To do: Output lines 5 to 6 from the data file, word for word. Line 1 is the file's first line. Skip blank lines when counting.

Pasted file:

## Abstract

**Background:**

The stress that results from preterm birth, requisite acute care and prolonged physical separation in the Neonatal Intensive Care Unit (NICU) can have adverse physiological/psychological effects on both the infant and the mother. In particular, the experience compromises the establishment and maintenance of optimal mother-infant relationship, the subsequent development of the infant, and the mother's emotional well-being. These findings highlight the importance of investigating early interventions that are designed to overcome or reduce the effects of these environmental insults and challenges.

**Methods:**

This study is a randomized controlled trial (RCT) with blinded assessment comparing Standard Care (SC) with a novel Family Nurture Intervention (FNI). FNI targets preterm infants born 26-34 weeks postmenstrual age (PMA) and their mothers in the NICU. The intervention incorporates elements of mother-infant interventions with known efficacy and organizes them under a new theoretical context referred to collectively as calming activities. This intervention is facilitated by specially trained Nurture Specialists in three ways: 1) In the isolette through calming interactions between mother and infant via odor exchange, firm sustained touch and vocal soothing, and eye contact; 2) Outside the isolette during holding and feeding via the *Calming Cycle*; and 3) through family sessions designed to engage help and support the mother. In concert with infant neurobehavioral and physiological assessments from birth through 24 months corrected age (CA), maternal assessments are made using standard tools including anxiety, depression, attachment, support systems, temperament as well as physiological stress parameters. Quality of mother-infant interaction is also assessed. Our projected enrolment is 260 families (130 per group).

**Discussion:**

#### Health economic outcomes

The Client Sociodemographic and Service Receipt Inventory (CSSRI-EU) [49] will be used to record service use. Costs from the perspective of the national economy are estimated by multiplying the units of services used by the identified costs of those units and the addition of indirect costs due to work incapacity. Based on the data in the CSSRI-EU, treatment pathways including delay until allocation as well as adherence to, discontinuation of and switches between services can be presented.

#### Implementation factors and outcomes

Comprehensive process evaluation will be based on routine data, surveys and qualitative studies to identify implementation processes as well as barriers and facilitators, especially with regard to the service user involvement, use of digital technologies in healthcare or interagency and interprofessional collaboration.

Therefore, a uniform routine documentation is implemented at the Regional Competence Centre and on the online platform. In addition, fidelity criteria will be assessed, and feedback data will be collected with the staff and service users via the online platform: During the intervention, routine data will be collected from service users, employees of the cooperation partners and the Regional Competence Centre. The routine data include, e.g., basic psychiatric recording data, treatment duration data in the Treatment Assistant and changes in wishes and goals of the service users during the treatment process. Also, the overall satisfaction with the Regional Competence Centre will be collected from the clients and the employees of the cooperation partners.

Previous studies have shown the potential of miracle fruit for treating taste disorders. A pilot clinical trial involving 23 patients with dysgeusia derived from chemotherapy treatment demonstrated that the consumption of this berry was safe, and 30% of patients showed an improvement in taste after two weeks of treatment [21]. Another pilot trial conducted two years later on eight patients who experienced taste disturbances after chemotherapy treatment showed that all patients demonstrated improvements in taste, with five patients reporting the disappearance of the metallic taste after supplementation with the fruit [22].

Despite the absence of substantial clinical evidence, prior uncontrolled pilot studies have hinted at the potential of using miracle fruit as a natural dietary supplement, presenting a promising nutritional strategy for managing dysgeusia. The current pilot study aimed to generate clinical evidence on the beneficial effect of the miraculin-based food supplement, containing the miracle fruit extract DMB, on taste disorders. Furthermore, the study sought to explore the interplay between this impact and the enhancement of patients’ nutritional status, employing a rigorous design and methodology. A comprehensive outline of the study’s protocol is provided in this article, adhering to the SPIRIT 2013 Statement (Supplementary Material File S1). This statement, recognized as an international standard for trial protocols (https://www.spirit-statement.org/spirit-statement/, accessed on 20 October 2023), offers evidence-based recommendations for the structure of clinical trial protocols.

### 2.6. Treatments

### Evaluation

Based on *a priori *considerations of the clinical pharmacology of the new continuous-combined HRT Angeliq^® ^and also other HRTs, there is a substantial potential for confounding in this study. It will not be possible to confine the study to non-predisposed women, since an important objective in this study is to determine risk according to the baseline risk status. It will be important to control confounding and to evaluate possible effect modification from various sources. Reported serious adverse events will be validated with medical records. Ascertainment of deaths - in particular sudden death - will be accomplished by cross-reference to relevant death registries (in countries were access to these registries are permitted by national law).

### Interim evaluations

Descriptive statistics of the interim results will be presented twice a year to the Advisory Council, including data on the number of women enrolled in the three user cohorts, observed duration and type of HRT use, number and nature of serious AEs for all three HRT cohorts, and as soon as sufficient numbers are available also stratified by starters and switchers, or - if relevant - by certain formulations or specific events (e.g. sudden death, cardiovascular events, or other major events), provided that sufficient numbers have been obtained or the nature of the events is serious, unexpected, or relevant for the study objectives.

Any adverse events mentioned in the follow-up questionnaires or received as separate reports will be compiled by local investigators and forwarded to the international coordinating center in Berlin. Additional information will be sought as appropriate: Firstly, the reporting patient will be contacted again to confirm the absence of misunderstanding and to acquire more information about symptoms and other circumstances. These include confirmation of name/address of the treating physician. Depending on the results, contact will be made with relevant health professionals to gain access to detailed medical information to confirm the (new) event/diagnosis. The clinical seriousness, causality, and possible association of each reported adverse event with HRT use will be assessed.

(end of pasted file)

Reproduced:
This study is a randomized controlled trial (RCT) with blinded assessment comparing Standard Care (SC) with a novel Family Nurture Intervention (FNI). FNI targets preterm infants born 26-34 weeks postmenstrual age (PMA) and their mothers in the NICU. The intervention incorporates elements of mother-infant interventions with known efficacy and organizes them under a new theoretical context referred to collectively as calming activities. This intervention is facilitated by specially trained Nurture Specialists in three ways: 1) In the isolette through calming interactions between mother and infant via odor exchange, firm sustained touch and vocal soothing, and eye contact; 2) Outside the isolette during holding and feeding via the *Calming Cycle*; and 3) through family sessions designed to engage help and support the mother. In concert with infant neurobehavioral and physiological assessments from birth through 24 months corrected age (CA), maternal assessments are made using standard tools including anxiety, depression, attachment, support systems, temperament as well as physiological stress parameters. Quality of mother-infant interaction is also assessed. Our projected enrolment is 260 families (130 per group).

**Discussion:**